Extraordinary gay artist: Andy Warhol for our times
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Gary Garrels was raised on a farm in rural Iowa, a long way from SFMOMA, where he has been the Elise S. Haas Senior Curator of Painting and Sculpture since 2008. The latest show to bear his elegant, scholarly imprint is "Andy Warhol — From A to B and Back Again," a wide-ranging retrospective of 40 years of prodigious output from the influential gay artist, originally organized by the Whitney Museum.
Garrels, who's gay, is remarkably accessible, generous with his knowledge and free of art-world pretensions. To walk through a gallery and engage in conversation with him is to be treated to an enlightening, short course in art history. And he knows a thing or two about the subject of his current exhibition. His connection to Warhol dates back to the late 1980s, when he was director of programs at the Dia Art Foundation in New York. There he organized an exhibition of Warhol's "Skulls" paintings, which opened several months after the artist's sudden death in 1987, its timing and body of work an eerie coincidence. Two years later, Garrels was the prime mover behind "The Work of Andy Warhol," a symposium with commissioned presentations that he edited into the 1989 book "The Work of Andy Warhol." When he first arrived for an earlier stint at SFMOMA in the fall of 1993, he initiated negotiations to purchase "National Velvet" (1963), a monumental silkscreen painting of a fresh, young Elizabeth Taylor on horseback from the 1944 film. She's so beautiful it makes your heart hurt.
It has been said that when Warhol encountered a new man in the 1950s, his first question would be, "Can I draw your cock?" But despite such accounts, one of the raps on the artist has been that he was coy about his sexuality. "While never advertising his identity as a gay man, he never hid it," says Garrels. "That identity informs a lot of his work through his entire career, from the whimsical, sexually explicit work of the 1950s, where he reveals himself most directly as gay, to the last works of 1986."
"Although he casually acknowledged his own queerness, he was often presented (and presented himself) as asexual," notes Stanford professor Richard Meyer, co-author of "Art and Queer Culture," a recently updated book whose release coincides with the 50th anniversary of Stonewall. This was part of his larger performance, a kind of mirror or camera that reflected or recorded others more than it expressed any authentic sense of himself. However, Meyer adds, "it is not possible to understand Warhol's art and life apart from his homosexuality and participation in gay culture, from Fire Island pool parties to black and Latino drag queens." Though his openly homoerotic work of the 1950s largely disappears in the Pop 1960s, says Meyer, "he slips homoeroticism in the back door (as it were) through images of Elvis Presley as a gunslinger, Marlon Brando, and other icons of manliness." Presley gallivants across the canvas in Warhol's "Triple Elvis," whose images are based on the dubious 1960 Western "Flaming Star."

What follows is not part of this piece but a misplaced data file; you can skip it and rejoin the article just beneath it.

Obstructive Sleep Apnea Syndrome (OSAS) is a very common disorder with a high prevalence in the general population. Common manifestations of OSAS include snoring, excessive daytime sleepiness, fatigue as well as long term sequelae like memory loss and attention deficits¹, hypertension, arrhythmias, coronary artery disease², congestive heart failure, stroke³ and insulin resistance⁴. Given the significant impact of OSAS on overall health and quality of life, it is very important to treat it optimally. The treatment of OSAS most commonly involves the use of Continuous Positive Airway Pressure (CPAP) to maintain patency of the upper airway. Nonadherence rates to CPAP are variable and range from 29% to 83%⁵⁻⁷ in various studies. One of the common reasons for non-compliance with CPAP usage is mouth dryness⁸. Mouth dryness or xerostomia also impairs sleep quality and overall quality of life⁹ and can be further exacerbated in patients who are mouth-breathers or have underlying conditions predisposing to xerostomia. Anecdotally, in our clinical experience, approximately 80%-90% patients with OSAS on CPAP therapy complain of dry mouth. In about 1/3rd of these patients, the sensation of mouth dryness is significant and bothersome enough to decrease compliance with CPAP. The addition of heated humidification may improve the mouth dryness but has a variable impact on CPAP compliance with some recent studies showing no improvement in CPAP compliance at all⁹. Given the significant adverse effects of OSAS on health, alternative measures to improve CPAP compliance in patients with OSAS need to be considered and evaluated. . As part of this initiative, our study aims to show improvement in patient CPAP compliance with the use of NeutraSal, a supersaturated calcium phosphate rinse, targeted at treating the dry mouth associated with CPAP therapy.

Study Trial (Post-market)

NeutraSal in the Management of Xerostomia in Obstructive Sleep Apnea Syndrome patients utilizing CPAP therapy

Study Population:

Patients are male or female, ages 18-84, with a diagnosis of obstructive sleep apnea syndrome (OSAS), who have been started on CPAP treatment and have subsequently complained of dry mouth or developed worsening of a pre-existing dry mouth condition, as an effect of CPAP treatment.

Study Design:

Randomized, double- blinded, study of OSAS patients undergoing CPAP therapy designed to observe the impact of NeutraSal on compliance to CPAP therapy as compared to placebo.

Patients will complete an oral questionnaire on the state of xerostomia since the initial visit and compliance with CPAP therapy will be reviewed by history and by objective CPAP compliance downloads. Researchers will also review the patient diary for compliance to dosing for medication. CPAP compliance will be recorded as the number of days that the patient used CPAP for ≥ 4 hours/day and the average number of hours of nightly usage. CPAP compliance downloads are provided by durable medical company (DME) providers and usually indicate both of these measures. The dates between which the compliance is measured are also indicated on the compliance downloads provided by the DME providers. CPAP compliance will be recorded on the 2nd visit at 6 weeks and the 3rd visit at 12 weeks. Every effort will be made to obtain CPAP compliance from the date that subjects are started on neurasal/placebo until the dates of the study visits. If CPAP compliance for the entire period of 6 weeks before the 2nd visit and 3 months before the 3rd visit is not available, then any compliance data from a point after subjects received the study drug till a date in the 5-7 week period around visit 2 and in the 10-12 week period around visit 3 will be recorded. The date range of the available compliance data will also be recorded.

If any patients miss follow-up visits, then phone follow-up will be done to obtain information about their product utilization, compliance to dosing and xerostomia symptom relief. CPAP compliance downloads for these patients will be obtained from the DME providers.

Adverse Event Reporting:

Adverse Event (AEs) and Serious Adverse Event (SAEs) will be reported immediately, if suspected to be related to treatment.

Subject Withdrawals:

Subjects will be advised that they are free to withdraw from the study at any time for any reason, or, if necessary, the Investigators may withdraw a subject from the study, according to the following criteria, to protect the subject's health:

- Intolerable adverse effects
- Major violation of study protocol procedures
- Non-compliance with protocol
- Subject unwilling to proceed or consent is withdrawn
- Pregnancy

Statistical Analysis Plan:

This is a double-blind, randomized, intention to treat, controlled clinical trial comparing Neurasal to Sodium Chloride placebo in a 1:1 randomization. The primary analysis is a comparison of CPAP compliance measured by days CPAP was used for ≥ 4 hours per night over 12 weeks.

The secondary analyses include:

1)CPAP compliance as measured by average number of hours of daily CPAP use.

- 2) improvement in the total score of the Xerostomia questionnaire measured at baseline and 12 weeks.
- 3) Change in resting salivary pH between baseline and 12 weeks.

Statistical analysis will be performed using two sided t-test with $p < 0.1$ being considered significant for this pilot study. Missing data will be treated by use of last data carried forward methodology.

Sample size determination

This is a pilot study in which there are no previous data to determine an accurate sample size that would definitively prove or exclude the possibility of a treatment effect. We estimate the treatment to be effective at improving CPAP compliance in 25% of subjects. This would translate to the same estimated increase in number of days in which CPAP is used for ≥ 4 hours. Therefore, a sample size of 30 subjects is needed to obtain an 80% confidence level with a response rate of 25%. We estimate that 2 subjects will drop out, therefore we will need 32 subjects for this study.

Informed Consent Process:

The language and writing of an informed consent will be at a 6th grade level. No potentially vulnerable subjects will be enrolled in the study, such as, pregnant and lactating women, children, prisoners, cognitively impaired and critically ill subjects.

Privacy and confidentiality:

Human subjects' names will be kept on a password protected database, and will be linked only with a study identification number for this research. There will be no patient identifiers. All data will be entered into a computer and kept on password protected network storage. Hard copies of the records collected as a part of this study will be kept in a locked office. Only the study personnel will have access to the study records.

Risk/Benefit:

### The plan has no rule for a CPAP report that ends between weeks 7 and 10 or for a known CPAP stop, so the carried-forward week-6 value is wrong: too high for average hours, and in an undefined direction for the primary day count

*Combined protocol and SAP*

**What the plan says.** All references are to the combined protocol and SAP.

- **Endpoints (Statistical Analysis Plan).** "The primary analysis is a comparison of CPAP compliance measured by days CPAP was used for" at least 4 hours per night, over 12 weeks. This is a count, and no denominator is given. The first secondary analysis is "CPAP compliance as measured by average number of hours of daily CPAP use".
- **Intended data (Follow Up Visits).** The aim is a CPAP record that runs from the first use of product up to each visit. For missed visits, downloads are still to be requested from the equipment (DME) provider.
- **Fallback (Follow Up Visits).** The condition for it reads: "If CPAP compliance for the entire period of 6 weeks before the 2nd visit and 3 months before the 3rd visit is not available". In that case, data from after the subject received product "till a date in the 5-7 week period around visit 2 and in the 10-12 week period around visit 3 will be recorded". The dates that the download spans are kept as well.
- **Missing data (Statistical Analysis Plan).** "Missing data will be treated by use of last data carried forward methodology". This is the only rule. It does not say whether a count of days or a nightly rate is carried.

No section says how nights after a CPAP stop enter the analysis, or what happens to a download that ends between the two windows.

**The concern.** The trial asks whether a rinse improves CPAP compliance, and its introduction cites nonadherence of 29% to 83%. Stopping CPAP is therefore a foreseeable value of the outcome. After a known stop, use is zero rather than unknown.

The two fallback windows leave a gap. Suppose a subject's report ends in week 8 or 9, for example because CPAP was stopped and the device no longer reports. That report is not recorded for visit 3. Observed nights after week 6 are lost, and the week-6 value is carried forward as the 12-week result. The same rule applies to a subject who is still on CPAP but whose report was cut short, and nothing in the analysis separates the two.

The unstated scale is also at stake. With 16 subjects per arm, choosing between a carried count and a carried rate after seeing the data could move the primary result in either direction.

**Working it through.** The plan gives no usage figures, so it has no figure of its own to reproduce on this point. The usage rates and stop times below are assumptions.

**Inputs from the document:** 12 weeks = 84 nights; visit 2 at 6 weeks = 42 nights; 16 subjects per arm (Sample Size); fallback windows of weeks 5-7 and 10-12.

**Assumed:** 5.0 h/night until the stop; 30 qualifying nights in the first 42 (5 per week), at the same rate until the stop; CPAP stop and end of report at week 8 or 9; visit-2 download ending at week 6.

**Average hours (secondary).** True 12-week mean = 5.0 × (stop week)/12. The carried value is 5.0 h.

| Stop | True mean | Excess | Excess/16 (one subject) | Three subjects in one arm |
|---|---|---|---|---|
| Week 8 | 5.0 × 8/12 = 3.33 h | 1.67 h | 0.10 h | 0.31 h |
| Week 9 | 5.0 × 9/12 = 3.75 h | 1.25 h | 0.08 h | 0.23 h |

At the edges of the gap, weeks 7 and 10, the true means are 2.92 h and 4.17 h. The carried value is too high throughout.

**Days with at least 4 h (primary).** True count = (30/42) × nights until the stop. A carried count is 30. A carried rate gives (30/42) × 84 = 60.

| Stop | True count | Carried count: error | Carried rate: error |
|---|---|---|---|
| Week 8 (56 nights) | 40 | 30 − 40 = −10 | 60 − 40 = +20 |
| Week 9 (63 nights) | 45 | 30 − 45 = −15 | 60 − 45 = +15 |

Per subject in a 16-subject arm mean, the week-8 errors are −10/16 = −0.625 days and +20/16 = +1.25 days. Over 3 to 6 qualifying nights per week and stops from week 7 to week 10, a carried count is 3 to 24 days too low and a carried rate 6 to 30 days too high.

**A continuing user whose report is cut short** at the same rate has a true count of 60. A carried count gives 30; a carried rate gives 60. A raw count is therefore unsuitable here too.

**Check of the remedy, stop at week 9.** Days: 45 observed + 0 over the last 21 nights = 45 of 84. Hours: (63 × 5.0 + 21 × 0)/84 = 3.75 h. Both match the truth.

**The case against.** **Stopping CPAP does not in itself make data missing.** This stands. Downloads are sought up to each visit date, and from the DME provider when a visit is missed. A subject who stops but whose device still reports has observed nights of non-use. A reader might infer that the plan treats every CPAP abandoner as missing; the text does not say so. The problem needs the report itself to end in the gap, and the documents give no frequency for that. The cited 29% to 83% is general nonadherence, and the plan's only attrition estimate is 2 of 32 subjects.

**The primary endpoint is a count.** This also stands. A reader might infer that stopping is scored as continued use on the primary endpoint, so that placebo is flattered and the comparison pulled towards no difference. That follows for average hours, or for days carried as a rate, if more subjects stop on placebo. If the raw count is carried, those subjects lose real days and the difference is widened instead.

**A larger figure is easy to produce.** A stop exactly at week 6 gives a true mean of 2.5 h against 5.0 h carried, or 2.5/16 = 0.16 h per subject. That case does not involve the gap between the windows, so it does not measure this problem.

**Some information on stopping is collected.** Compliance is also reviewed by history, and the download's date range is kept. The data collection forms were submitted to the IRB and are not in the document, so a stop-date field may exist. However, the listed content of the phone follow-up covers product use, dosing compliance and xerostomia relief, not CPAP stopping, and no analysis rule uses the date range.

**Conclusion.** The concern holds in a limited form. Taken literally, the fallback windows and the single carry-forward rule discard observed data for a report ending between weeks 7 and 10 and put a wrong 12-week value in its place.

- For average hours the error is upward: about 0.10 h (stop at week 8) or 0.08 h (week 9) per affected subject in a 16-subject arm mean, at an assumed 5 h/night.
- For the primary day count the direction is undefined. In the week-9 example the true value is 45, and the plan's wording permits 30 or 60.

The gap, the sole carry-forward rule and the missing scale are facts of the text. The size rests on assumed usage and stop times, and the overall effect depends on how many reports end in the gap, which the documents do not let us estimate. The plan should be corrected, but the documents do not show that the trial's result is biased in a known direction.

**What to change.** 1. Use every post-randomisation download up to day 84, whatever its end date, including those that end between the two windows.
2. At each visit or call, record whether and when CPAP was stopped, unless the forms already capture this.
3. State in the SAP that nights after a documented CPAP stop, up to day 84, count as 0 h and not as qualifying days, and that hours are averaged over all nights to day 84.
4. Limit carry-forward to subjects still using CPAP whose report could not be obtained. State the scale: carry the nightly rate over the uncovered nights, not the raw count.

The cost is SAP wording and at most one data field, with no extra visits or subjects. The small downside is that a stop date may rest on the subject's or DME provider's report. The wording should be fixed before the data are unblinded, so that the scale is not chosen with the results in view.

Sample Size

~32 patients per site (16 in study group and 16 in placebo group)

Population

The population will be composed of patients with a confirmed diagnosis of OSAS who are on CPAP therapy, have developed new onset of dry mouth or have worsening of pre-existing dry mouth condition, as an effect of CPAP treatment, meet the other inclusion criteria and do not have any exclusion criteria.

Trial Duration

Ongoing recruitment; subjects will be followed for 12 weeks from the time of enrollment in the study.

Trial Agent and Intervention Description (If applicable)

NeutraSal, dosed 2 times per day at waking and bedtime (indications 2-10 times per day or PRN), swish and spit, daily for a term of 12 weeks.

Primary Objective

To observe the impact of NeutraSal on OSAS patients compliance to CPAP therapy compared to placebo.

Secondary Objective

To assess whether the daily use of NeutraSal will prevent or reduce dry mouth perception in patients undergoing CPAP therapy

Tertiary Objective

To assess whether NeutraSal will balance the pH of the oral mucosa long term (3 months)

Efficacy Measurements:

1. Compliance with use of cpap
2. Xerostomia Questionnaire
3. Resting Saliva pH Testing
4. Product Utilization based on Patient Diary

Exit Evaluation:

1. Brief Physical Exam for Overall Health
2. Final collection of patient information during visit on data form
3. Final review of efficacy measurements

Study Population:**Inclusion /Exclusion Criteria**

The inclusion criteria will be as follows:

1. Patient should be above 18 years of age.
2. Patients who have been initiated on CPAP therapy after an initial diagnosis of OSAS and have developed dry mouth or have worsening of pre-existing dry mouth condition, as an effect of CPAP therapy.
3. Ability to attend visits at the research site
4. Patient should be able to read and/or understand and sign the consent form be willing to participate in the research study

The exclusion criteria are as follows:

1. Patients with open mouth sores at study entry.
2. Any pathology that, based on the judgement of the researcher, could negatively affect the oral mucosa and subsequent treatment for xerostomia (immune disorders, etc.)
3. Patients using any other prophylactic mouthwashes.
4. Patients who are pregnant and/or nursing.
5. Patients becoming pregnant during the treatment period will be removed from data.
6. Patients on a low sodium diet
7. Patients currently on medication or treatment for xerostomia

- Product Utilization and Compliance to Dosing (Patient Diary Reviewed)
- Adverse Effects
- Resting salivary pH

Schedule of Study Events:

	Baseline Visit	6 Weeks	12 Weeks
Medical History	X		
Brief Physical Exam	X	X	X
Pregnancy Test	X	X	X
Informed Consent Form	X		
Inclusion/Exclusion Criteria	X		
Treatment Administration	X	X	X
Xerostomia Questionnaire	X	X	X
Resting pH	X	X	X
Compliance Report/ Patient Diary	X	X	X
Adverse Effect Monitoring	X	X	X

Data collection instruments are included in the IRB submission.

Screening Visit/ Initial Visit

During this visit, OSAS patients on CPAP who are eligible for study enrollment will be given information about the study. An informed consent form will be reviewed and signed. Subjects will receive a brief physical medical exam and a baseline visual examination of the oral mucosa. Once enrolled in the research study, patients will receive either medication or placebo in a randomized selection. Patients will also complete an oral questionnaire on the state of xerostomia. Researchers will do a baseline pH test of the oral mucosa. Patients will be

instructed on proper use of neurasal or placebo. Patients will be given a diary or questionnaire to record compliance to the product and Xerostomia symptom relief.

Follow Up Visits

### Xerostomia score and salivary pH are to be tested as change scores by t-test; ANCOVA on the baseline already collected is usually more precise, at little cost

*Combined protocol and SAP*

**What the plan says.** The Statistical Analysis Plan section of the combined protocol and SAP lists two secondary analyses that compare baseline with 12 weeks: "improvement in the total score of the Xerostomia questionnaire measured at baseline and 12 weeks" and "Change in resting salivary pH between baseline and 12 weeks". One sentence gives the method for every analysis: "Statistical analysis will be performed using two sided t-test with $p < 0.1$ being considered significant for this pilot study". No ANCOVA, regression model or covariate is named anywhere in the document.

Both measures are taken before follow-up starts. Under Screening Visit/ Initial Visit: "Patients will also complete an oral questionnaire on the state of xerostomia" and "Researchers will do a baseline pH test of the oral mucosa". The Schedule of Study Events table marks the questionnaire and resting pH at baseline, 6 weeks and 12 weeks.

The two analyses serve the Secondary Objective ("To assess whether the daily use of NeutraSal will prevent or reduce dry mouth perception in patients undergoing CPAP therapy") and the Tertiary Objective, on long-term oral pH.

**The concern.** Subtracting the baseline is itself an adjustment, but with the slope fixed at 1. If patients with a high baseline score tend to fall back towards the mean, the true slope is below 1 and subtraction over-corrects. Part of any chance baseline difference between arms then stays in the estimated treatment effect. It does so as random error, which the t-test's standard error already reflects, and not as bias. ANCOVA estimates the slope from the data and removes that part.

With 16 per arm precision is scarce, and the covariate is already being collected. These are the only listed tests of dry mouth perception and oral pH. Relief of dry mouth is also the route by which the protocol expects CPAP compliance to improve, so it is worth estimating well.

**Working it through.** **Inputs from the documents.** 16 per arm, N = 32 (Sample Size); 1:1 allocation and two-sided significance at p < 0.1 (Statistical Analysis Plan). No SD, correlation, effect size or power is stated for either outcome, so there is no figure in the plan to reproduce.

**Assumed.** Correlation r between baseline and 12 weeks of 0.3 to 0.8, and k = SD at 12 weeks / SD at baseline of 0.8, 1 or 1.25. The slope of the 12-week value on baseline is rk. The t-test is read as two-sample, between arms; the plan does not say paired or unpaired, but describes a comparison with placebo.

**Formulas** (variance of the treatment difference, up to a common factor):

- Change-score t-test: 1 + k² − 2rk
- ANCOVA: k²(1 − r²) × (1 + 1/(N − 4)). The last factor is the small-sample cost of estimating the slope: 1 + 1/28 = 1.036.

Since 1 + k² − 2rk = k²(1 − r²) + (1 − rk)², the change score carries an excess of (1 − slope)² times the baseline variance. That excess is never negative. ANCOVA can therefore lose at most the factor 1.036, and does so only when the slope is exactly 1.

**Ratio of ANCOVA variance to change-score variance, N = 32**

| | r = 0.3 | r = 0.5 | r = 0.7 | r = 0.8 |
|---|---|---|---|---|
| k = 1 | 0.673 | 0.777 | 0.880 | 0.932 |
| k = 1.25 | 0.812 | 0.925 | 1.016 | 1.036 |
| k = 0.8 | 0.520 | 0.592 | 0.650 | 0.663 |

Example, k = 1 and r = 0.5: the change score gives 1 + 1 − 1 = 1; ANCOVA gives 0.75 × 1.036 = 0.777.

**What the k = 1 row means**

"He was about the farthest thing possible from a cowboy, but few people saw through the subtext, and they took it at face value," remarks Garrels. "Warhol lived in a coded world in the 1960s, when homosexuality was illegal, bars were being raided, people were being arrested or blackmailed, and the desire for a male lover had to be kept under wraps."
Back on the farm in Iowa, Garrels recalls, "No one ever discussed homosexuality. Growing up in the 50s, I sensed I was a bit of an outsider and didn't quite fit in, though I couldn't have said why. You watched what people did and how they interacted, trying to figure out how to make your way in the world. As a kid and an outsider, Warhol fell in love with the movies and, like a lot of young gay men, he was interested in films and fame and fashion and glamour. Those interests are deeply embedded in his work."
As for the criticism that Warhol lacks depth and was obsessed with little other than seducing the eye with slick, appealing surfaces, Garrels disagrees.
"Most people know Warhol only through reproductions, but when you actually see the works themselves, they're rich in visual layers, nuance and formal decisions that don't reveal themselves instantaneously. If you slow down and stop to take the time, there's so much more that they give you."
While a hectic, globetrotting schedule that includes scouting emerging talent and courting lenders has frequently brought Garrels into contact with the greats of contemporary art, his admiration for the multi-faceted Warhol has only grown. "I am more convinced than ever of his importance as an artist," he says. "He comes out of the gate in 1962 with the classic pop works everybody associates with him and captures the zeitgeist. He's restlessly inventive and so attuned to what's going on in the culture that he gives you a reflection of the present tense. Every image has an immediate punch and power to it. We're now accustomed to living in a media-saturated world, but Warhol was on to that when it was in its earliest stages. He was extraordinarily original, an artist in the best sense of the word."
"Andy Warhol — From A to B and Back Again" runs through Sept. 2. www.sfmoma.org